Lee Min Hui was quoted in The Edge Malaysia, 21 June 2024

by Hee En Qi 

KUALA LUMPUR (June 21): Unpaid care and domestic work could create RM379 billion in economic value, and form the second largest sector contributing to Malaysia’s gross domestic product (GDP) after the manufacturing sector if valued, according to the Institute of Strategic & International Studies (ISIS) Malaysia.

“These figures underscore potential gains from valuing care work, not least for Malaysians who want to work but are unable to because of family and care duties,” it said in a policy paper titled “Building a cradle-to-grave care economy for Malaysia”.

According to ISIS, care work — which spans personal and relational care including caring for children, ill partners and relatives — is primarily undertaken informally in Malaysia, whether unpaid or underpaid.

As many as 3.2 million people, of whom 98% were women, remained outside of the labour force or engaged in part-time work in order to meet domestic work obligations in 2022, ISIS added.

If care constraints were elevated to allow these individuals to participate in the labour force, this would have unlocked 4.9% in GDP growth in the year alone, it said.

As such, the think tank called for the government to institute allowances for caregivers to fully or partially compensate informal caregivers, as well as to enhance retirement savings for full-time caregivers.

“Similar to programmes like i-Saraan, the government could incentivise voluntary contributions by offering matching contributions or top-ups to caregivers,” said ISIS senior analyst Lee Min Hui.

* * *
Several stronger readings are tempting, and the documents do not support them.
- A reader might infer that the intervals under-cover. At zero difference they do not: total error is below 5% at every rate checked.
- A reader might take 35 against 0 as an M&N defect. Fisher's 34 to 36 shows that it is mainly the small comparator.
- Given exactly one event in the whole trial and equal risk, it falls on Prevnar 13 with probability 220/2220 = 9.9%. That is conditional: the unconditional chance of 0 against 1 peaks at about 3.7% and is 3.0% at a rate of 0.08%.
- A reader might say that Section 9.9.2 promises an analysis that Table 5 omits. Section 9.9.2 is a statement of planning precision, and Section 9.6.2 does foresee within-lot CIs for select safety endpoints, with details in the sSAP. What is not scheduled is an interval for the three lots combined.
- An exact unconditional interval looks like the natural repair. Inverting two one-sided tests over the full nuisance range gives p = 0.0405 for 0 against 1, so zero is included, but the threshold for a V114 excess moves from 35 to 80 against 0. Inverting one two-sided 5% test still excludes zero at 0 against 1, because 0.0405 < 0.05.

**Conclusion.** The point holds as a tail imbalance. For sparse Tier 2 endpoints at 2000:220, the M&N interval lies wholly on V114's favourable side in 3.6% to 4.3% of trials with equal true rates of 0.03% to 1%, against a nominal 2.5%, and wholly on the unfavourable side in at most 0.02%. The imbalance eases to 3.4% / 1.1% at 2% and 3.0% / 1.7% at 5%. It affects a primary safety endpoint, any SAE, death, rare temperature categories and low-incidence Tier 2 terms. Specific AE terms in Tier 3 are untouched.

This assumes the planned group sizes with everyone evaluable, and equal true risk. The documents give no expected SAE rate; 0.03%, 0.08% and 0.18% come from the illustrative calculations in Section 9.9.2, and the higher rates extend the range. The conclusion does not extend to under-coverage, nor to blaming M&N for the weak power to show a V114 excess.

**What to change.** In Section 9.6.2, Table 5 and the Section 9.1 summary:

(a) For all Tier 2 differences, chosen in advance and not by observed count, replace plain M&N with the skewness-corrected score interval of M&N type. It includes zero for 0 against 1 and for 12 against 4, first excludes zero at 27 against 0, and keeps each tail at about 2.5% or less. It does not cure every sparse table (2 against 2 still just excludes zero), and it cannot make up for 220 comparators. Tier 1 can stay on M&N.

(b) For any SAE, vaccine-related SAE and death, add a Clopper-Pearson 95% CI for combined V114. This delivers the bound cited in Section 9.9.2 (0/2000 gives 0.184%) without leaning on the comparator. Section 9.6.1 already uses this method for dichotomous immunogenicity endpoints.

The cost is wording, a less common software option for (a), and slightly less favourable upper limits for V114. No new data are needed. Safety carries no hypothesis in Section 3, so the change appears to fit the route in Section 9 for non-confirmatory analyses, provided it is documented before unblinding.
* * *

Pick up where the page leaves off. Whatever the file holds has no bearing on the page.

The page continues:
Furthermore, she also suggested extending community-based care from persons with disabilities to the elderly and children.

“Sometimes, people want to take care of their grandparents at home. What if they could drop them off at a community-based care centre during working hours and take them back at night?” she said.

This could provide the elderly with opportunities to interact with their peers and overcome social isolation, while addressing the caregivers’ needs for more temporary, flexible forms of care, she added.

As for working parents in the absense of workplace childcare, Lee noted that companies within a common area should be incentivised to pull up resources and set up childcare centres for their employees.

ISIS also called for the establishment of the National Care Act, where a mandate related to the care economy could be assigned to a group of ministries.

Currently, progress on the care economy is spearheaded by the Ministry of Women, Family and Community Development.

“It should be the work of many other ministries,” Lee continued.

“[This includes] the Ministry of Economy, because there is so much value that can be generated; the Ministry of Human Resources, because technical and vocational education and training (TVET) skills and employment conditions of social care workers are considered; the Ministry of Health to better integrate health and social care; and finally, the Ministry of Education to oversee educational qualifications of care workers,” said Lee.

This article first appeared in The Edge Malaysia, 21 June 2024

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